WASHINGTON -- The Obama Administration is weighing its options for more direct involvement in the Syrian civil war if the rebels can wrest enough control to create a safe haven for themselves, U.S. officials said.
Secretary of State Hillary Clinton said it's only a matter of time before the rebels have enough territory and organization to create such areas.
"More and more territory is being taken," Mrs. Clinton said this week. "It will eventually result in a safe haven inside Syria, which will then provide a base for further actions by the opposition."
Officials are starting to brainstorm how a safe zone might allow Washington to step up its assistance, which has been limited to humanitarian aid and nonlethal equipment such as medical supplies and communications gear.
For now, U.S. officials are standing by their assertion that they won't provide arms to Syrian forces fighting against President Bashar Assad's troops nor push for a no-fly zone over rebel-controlled areas.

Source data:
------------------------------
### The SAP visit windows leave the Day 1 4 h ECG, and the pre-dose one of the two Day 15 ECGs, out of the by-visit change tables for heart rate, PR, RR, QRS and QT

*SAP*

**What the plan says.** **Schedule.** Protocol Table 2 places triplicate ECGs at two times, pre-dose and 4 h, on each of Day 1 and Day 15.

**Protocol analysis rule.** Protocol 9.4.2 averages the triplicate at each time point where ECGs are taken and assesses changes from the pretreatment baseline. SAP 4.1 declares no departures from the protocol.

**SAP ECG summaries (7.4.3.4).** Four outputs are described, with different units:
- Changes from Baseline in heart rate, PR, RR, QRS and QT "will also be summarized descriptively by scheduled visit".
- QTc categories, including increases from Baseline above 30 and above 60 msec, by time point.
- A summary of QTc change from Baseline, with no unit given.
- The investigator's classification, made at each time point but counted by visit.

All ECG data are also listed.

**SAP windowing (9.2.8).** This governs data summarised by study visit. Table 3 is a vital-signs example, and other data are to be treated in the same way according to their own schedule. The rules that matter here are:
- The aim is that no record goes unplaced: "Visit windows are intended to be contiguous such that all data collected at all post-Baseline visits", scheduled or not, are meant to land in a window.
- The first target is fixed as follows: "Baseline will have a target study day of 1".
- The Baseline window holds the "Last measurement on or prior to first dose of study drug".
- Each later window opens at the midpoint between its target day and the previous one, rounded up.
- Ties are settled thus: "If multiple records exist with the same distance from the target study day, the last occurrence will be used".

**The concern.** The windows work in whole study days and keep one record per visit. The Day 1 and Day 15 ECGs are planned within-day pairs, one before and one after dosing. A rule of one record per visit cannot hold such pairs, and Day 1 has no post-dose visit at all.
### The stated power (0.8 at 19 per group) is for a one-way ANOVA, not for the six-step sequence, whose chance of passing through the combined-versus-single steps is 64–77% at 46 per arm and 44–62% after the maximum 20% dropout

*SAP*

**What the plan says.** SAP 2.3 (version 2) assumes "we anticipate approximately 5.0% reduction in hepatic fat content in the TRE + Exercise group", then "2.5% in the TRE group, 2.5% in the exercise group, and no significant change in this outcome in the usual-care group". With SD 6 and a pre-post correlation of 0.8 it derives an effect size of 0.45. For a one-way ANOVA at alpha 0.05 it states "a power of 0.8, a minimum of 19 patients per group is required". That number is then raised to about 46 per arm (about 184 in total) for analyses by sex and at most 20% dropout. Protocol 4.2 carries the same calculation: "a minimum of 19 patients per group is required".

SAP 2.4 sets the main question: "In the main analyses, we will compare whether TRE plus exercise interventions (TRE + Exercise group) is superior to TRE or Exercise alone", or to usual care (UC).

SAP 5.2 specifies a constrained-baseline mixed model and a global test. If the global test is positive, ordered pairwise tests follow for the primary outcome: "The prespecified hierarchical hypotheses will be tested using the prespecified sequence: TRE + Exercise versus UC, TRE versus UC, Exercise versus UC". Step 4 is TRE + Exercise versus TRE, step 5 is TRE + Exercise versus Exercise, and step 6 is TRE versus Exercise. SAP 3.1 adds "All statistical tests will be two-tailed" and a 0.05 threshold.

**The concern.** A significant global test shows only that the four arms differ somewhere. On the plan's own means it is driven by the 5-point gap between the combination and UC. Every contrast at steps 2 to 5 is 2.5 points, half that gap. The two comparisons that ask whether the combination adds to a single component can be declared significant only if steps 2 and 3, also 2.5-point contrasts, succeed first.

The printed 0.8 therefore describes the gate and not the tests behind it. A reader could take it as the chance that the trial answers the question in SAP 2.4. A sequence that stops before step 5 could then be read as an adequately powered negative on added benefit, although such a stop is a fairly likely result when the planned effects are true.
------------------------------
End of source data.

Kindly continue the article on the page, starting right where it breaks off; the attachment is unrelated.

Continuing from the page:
In Syria Thursday, Damascus and Aleppo came under shelling as troops loyal to Assad stepped up efforts to crush threats to the government's two main power centers.
Anti-government activists said the army mustered soldiers, tanks, and support vehicles on the southern outskirts of Aleppo, the country's commercial capital, for an assault on rebel fighters there.
But the Syrian government appeared to be holding back on what would amount to a military invasion of Aleppo until it amassed a larger contingent of forces.
As tensions grew in Aleppo, Turkey's prime minister said Syrian forces had abandoned territories close to the Turkish border that have since been occupied by Kurdish militants hostile to Turkey.
Turkish Prime Minister Recep Tayyip Erdogan said his country's military would "take whatever steps are necessary against terrorism" in these areas, foreshadowing possible Turkish military incursions into Syria, similar to Turkey's incursions into areas of northern Iraq where Kurdish militants have sought sanctuary.
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